Eric is a regular on the lecture circuit, speaking to professional organizations and universities across the country. He also is a frequent talk show guest on national television, making weekly appearances on Fox News and MSNBC.  Yaverbaum is a regular contributor to the Washington Post and Huffington Post and has made appearances on CBS This Morning, The Today Show, CNN, and Larry King Live, in addition to many other television and radio programs. Yaverbaum was the co-author of the best-selling book I’ll Get Back to You (McGraw Hill, Dec. 1998), and the author of Public Relations For Dummies (Wiley Books, Feb. 2001, Second Edition published May 2006), Leadership Secrets of the World’s Most Successful CEOs (Dearborn, March 2004), which sold over one million copies, and Everything Leadership (Adams, May 2008). Yaverbaum wrote his most recent book, Life's Little College Admissions Insights (Morgan James, January 2010), with his daughter, Cole.

Yaverbaum was an active member of the highly selective Young President’s Organization, where he was elected Chapter Chairman in New York City and briefly sat on the global board of directors until his agency was sold and Yaverbaum resigned.

His widely acclaimed “Walk A Mile in My Shoes” campaign helped push increased spending on stem cell research through the House of Representatives and led to his nomination as a “Hero” of public relations industry by PR Week. Along with Mark DiMassimo, Yaverbaum founded the Tappening movement, a promotion of the virtues of accessible and healthy tap water. Tappening water bottles were named one of the hottest and trendiest products of 2008 by ABC’s Good Morning America.

How did you get into the industry?

I got into PR because I wanted to wear sneakers to work. It’s almost as simple as that. I liked the idea of starting my own business, and PR seemed exciting if for no other reason than you get to meet all these titanic personalities. I’ve worked with so many over the course of 35 years. From Kings to Presidents to the most well known business personalities and success stories of our time. Living legends.

Interestingly I got to work with Jack Lalane for the last seven years of his life. He was this absolutely fascinating  historically iconic figure.  I remember looking at him, this ninety-year-old man who was in better shape than I was. And of course he was most well known for his non wavering commitment to personal fitness. Jack was one of those people who actually touched and changed my life. He treated me like I was one of his kids. So gracious.

A little earlier in my career, I had the good fortune of working with Trillium Health Products  to launch and  promote their Juiceman brand and educational juicing seminar series that toured the country for many years.  They became the first mass market consumer-level juicer. So I’ve basically been surrounded by this health and wellness culture throughout my career and I kind of started imbibing it. Cut to twenty five years later, and I’m out of shape. I get this new client, a personal trainer named Leandro Carvalho. my agency started working with him professionally, as his agency while his pr team and I also were making use of his fitness expertise and training, and he more or less introduces me to Beachbody, one of the world’s leading providers of fitness, training, and nutrition programs in the world.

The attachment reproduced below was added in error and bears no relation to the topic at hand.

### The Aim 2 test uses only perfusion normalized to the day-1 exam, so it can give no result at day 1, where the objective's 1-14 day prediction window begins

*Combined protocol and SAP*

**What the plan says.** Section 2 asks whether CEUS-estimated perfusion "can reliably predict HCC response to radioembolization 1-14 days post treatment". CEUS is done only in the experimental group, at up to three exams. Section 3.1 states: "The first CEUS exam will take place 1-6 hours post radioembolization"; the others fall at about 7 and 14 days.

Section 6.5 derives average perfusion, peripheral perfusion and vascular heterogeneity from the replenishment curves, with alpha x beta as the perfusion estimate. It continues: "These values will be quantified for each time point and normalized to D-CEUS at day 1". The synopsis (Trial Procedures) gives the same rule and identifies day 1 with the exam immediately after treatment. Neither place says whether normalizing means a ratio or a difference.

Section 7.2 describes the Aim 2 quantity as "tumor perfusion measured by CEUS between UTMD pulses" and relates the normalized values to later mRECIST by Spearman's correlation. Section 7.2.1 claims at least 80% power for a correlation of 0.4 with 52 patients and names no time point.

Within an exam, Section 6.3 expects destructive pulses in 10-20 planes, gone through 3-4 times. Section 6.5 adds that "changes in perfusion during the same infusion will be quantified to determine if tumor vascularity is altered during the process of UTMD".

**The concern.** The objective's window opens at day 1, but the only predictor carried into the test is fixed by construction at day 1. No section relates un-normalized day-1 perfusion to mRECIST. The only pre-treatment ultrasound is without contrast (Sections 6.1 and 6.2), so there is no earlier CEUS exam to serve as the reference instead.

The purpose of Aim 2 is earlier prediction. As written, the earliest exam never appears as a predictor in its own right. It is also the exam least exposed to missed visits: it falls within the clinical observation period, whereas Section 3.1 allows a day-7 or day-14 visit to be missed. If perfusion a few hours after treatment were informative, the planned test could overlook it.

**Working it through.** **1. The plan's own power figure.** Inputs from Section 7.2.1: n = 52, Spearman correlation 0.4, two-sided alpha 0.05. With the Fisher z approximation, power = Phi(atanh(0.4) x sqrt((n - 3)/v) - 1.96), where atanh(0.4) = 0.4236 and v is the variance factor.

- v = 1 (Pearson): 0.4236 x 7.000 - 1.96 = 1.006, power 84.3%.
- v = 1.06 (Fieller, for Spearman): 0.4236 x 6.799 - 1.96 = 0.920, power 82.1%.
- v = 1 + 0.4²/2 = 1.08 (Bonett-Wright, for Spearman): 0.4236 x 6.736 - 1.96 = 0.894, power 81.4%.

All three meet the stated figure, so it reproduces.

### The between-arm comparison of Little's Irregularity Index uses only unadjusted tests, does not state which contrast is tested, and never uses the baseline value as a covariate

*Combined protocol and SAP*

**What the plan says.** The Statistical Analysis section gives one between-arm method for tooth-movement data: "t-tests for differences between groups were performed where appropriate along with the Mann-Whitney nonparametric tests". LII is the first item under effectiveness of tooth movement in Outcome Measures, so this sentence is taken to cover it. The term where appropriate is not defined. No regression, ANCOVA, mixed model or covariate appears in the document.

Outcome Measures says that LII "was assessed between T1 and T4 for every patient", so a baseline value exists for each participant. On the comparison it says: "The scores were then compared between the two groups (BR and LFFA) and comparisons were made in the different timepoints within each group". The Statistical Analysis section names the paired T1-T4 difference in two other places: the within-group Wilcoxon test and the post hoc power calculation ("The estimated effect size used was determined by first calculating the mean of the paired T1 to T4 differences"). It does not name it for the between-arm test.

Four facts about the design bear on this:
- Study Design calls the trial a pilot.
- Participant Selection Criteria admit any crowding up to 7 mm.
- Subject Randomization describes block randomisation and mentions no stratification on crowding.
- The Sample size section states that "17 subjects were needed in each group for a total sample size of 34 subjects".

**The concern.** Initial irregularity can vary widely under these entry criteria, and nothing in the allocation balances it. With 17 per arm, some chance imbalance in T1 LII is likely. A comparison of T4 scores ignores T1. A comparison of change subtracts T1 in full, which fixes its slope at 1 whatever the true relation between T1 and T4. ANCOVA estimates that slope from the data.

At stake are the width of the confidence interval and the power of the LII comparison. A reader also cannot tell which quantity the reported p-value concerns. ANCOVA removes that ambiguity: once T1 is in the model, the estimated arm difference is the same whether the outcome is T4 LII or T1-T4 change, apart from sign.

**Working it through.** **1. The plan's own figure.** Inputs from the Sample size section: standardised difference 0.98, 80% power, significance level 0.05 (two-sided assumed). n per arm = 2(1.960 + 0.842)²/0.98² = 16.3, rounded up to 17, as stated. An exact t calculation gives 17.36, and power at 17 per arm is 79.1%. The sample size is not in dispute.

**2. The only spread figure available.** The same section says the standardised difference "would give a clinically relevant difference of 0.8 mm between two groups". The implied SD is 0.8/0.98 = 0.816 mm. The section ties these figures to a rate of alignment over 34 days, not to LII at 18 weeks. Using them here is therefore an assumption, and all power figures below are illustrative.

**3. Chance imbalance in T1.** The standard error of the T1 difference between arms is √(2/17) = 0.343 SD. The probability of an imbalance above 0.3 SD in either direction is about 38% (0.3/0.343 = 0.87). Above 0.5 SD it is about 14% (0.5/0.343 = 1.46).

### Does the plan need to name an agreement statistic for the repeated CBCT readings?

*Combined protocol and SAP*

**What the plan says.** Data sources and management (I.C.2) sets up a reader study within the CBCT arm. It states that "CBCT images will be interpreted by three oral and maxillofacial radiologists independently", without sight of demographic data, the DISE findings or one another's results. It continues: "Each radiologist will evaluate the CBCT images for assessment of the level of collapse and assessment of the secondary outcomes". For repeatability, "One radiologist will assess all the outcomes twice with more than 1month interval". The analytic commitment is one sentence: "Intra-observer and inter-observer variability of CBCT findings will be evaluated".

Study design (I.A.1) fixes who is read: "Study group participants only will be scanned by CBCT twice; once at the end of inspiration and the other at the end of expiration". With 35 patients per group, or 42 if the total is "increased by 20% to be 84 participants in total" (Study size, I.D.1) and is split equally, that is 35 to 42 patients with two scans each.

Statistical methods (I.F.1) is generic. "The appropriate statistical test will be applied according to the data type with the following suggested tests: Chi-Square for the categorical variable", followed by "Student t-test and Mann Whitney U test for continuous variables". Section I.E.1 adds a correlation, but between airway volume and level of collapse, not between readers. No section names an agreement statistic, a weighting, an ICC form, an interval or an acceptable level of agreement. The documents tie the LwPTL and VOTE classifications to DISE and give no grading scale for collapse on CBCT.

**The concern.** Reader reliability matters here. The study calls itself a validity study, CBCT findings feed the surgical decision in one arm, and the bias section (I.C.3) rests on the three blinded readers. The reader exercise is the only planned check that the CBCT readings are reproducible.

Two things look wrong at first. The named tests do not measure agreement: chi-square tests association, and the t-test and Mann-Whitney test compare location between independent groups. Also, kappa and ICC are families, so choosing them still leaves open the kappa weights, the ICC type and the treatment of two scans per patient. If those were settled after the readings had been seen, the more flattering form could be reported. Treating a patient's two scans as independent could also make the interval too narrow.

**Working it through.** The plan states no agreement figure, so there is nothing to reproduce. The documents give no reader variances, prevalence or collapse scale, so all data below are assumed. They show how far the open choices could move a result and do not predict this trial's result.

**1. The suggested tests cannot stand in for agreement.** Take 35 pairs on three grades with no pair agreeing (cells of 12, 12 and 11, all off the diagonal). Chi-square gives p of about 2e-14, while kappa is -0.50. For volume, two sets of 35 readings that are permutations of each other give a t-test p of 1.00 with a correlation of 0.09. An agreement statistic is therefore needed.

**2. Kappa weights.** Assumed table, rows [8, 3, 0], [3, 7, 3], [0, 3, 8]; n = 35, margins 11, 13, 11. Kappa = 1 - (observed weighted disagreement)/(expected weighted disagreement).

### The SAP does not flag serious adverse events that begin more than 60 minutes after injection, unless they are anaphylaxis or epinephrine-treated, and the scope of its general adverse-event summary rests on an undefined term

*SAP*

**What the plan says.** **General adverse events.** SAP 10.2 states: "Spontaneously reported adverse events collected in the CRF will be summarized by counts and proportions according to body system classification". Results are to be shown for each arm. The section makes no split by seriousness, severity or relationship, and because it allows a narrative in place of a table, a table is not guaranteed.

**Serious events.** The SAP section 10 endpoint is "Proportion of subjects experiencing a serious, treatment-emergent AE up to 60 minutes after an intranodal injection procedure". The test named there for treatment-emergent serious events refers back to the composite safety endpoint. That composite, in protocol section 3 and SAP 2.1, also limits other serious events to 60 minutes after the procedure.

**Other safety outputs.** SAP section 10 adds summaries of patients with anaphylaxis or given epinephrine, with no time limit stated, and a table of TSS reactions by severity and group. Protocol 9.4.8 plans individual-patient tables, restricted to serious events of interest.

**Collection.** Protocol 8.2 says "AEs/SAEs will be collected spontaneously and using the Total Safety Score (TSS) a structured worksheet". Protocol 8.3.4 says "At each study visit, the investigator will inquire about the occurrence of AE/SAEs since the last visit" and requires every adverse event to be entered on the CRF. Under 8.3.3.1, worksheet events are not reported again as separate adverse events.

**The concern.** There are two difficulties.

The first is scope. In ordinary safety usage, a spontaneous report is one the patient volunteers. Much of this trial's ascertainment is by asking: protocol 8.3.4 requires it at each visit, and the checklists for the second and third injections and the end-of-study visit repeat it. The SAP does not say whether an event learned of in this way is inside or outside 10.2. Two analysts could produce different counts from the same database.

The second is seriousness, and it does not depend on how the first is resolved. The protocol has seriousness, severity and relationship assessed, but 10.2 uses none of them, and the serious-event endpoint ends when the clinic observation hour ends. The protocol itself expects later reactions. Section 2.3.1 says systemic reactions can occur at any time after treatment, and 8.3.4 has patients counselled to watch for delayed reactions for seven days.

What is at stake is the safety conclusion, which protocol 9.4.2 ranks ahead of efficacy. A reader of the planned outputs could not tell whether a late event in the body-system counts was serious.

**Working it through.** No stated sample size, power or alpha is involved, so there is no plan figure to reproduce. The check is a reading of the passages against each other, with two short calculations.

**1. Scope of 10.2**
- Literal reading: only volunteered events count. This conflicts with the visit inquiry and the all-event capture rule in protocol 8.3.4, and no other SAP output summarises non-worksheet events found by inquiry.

All of which is a really roundabout way of saying that one of the reasons I love doing PR is because it means I can influence people to adopt healthier lifestyles. I feel better now than I ever have in my entire life. The people at Beachbody, especially Carl Daikelar, the co-founder who I’ve known and admired for decades, are seriously just brilliant people who have figured out a way to really make fitness accessible to everybody, in no small part with technology and a streaming platform that over a million people use in their own homes already. Doing PR lets me help bring more people into this community where they can just feel better. Who wouldn’t want to be involved with a company that actually makes people healthier?

Any emerging industry trends?

I don’t think anybody really saw the power of social media coming in all of its glory. It’s the sort of thing most companies assign their interns to. Meanwhile, I personally manage some of the social profiles of some of my biggest clients. Part of the reason we were all so shocked by the election of Donald Trump is that, well, we’re actually as a society pretty dismissive of social media. But it’s super powerful. Just look in the oval office. Politics aside, social media works.

To bring it back to fitness, because I spend a lot of time in that world, it’s actually pretty illustrative; the fitness community is so plugged in, so connected that they really are a community. Beachbody has really been able to tap into that and make use of it to grow their brand, to grow their influence. Fitness and nutrition are about as social a category as social gets. They’ve embraced and developed technology in an area where most people wouldn’t see how it could fit, and made it the cornerstone of their engagement with their audience. More companies need to really leverage the power of social media to affect how people think about them. Eventually everyone will.

Any industry opportunities or challenges?